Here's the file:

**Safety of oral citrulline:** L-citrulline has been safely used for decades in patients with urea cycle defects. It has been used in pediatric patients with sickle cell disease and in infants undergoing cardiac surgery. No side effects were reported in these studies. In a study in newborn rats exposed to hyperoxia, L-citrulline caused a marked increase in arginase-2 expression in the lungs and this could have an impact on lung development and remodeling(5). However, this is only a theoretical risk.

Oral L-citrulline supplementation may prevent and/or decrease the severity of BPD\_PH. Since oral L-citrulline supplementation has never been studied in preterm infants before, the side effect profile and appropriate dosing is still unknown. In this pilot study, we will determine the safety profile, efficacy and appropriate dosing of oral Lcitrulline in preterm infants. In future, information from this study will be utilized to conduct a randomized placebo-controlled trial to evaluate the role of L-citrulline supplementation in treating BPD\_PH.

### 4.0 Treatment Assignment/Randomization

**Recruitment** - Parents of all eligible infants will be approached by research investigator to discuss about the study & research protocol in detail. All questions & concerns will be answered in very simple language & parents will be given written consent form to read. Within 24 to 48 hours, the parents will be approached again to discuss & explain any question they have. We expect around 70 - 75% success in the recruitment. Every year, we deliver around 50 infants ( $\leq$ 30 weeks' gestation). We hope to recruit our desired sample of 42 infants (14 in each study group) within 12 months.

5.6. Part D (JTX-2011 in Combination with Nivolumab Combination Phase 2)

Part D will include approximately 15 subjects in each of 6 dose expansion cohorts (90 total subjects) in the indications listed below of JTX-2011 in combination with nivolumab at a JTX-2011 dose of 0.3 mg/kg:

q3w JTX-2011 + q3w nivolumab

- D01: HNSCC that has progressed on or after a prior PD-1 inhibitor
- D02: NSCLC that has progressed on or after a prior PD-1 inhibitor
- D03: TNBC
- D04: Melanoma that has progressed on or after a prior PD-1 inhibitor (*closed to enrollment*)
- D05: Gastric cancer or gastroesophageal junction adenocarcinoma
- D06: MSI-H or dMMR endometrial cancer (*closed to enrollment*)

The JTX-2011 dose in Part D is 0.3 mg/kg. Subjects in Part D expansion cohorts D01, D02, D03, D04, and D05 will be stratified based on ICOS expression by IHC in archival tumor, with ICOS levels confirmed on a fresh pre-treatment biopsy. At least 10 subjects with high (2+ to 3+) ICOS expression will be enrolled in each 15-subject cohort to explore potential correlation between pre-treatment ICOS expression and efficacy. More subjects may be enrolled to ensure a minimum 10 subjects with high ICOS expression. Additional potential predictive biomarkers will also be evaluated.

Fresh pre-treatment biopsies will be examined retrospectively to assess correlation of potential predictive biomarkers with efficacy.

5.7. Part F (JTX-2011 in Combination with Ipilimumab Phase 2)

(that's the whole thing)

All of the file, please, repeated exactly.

**Safety of oral citrulline:** L-citrulline has been safely used for decades in patients with urea cycle defects. It has been used in pediatric patients with sickle cell disease and in infants undergoing cardiac surgery. No side effects were reported in these studies. In a study in newborn rats exposed to hyperoxia, L-citrulline caused a marked increase in arginase-2 expression in the lungs and this could have an impact on lung development and remodeling(5). However, this is only a theoretical risk.

Oral L-citrulline supplementation may prevent and/or decrease the severity of BPD\_PH. Since oral L-citrulline supplementation has never been studied in preterm infants before, the side effect profile and appropriate dosing is still unknown. In this pilot study, we will determine the safety profile, efficacy and appropriate dosing of oral Lcitrulline in preterm infants. In future, information from this study will be utilized to conduct a randomized placebo-controlled trial to evaluate the role of L-citrulline supplementation in treating BPD\_PH.

### 4.0 Treatment Assignment/Randomization

**Recruitment** - Parents of all eligible infants will be approached by research investigator to discuss about the study & research protocol in detail. All questions & concerns will be answered in very simple language & parents will be given written consent form to read. Within 24 to 48 hours, the parents will be approached again to discuss & explain any question they have. We expect around 70 - 75% success in the recruitment. Every year, we deliver around 50 infants ( $\leq$ 30 weeks' gestation). We hope to recruit our desired sample of 42 infants (14 in each study group) within 12 months.

5.6. Part D (JTX-2011 in Combination with Nivolumab Combination Phase 2)

Part D will include approximately 15 subjects in each of 6 dose expansion cohorts (90 total subjects) in the indications listed below of JTX-2011 in combination with nivolumab at a JTX-2011 dose of 0.3 mg/kg:

q3w JTX-2011 + q3w nivolumab

- D01: HNSCC that has progressed on or after a prior PD-1 inhibitor
- D02: NSCLC that has progressed on or after a prior PD-1 inhibitor
- D03: TNBC
- D04: Melanoma that has progressed on or after a prior PD-1 inhibitor (*closed to enrollment*)
- D05: Gastric cancer or gastroesophageal junction adenocarcinoma
- D06: MSI-H or dMMR endometrial cancer (*closed to enrollment*)

The JTX-2011 dose in Part D is 0.3 mg/kg. Subjects in Part D expansion cohorts D01, D02, D03, D04, and D05 will be stratified based on ICOS expression by IHC in archival tumor, with ICOS levels confirmed on a fresh pre-treatment biopsy. At least 10 subjects with high (2+ to 3+) ICOS expression will be enrolled in each 15-subject cohort to explore potential correlation between pre-treatment ICOS expression and efficacy. More subjects may be enrolled to ensure a minimum 10 subjects with high ICOS expression. Additional potential predictive biomarkers will also be evaluated.

Fresh pre-treatment biopsies will be examined retrospectively to assess correlation of potential predictive biomarkers with efficacy.

5.7. Part F (JTX-2011 in Combination with Ipilimumab Phase 2)